The Un-Ethics of Watchmen Part II: The Under-übermensches

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11 Responses

  1. mike weber says:

    Couple of things here: Rorschach is an exaggeration of Steve Ditko's Objectivist philosophy – though based on The Question, he's more like Mr A.Ozymandias's scheme is actually rather less excessive than similar ones postulated over the years in science fiction.

  2. Alexandra Honigsberg says:

    Mr. Weber — All the characters are some form of exaggeration on one of the major schools of ethical thought (Dreiberg being the most centrist, balanced, and reasonable and therefore the most virtuous, if we return to that school of thought via Aristotle). Rorschach seems to me to be Kant Gone Wild…I'm not as familiar with Ditko's work. And as for Ozymandias…if you scale him back you get the decisions that people have to make in war all the time (back to Hiroshima…but you could argue self-defense there, as invasions were almost certain). Ozy's plan used deception and thus left people choiceless — stripping them of their self-hood on both sides of the event. Once you turn people into objects, all ethical best're off, no matter what school of thought you're using (even in a jaundiced, narrow, and inaccurate reading against Utilitarianism). So I'm not seeing how others having proposed "worse" (I'm not coming up with anything off the top of my head) in other genre fiction makes Ozy's moves any more comprehensible or supportable. –Alexandra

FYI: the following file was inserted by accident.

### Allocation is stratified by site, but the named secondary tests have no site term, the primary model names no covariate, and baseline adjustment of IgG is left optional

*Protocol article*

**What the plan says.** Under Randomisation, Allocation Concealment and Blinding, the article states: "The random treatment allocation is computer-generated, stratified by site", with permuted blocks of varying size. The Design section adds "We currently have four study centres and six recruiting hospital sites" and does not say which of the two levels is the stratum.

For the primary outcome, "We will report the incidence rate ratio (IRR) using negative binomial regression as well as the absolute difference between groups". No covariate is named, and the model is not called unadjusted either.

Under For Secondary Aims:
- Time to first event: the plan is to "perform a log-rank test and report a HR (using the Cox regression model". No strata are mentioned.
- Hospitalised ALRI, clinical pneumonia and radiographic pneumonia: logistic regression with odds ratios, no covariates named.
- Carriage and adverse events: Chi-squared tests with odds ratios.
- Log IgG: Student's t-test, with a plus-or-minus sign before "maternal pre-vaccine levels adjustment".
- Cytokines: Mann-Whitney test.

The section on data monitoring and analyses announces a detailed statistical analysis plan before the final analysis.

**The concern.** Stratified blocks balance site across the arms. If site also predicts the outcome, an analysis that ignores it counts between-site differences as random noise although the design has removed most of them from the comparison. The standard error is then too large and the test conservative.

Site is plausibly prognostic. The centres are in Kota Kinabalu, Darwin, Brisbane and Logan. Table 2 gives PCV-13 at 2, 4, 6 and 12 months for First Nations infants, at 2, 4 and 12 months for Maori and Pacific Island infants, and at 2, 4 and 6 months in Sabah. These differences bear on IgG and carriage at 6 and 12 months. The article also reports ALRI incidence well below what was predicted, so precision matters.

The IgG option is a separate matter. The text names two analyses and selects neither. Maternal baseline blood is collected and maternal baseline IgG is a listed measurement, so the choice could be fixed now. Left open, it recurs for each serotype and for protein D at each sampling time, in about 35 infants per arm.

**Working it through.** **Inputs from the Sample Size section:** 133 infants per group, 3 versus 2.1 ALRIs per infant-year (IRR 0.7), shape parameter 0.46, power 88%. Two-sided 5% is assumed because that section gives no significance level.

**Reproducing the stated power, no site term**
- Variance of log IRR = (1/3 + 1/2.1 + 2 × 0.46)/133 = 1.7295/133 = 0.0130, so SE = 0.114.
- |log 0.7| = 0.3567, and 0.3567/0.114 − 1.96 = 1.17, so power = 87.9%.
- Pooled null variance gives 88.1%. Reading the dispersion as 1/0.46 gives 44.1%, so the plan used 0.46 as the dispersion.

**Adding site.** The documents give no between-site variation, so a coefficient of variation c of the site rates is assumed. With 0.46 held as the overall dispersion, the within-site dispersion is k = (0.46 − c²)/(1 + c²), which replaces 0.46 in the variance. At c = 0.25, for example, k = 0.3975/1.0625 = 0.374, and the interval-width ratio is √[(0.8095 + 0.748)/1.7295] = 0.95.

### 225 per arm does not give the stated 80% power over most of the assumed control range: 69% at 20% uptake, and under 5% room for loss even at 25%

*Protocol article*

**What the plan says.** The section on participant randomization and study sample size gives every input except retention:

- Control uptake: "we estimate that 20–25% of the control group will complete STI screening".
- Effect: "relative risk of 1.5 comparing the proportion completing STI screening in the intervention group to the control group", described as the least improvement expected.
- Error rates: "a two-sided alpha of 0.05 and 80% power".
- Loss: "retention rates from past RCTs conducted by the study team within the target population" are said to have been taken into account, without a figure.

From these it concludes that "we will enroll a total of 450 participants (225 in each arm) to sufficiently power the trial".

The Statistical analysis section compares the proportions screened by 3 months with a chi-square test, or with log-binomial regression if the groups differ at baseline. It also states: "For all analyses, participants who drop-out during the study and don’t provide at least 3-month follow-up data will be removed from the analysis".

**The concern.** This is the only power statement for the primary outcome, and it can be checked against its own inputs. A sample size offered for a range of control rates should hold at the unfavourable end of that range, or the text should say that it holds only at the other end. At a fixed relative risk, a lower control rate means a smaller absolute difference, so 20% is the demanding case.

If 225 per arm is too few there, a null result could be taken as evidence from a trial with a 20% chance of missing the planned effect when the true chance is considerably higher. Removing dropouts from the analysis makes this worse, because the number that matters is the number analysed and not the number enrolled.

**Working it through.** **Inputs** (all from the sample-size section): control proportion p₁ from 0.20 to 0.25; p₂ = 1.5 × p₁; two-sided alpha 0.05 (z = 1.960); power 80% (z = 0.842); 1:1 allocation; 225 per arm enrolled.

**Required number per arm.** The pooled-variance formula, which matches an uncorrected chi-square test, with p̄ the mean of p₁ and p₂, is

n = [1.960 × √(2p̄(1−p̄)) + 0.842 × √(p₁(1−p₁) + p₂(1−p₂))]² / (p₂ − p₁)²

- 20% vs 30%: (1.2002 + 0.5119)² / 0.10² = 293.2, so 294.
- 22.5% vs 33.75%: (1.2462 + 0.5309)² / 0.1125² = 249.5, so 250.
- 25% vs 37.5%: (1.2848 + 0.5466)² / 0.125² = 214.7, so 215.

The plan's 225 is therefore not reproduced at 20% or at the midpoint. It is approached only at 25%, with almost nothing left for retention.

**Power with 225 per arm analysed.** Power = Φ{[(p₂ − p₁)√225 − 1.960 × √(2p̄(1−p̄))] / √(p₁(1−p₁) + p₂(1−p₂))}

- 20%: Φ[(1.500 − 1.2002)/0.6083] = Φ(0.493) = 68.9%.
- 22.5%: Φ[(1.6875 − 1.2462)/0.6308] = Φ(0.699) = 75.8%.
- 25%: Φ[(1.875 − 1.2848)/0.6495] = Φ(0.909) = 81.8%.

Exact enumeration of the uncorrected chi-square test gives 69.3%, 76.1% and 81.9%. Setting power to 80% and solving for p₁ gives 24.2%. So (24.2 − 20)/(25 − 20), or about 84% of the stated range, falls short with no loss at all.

• Russ Rogers says: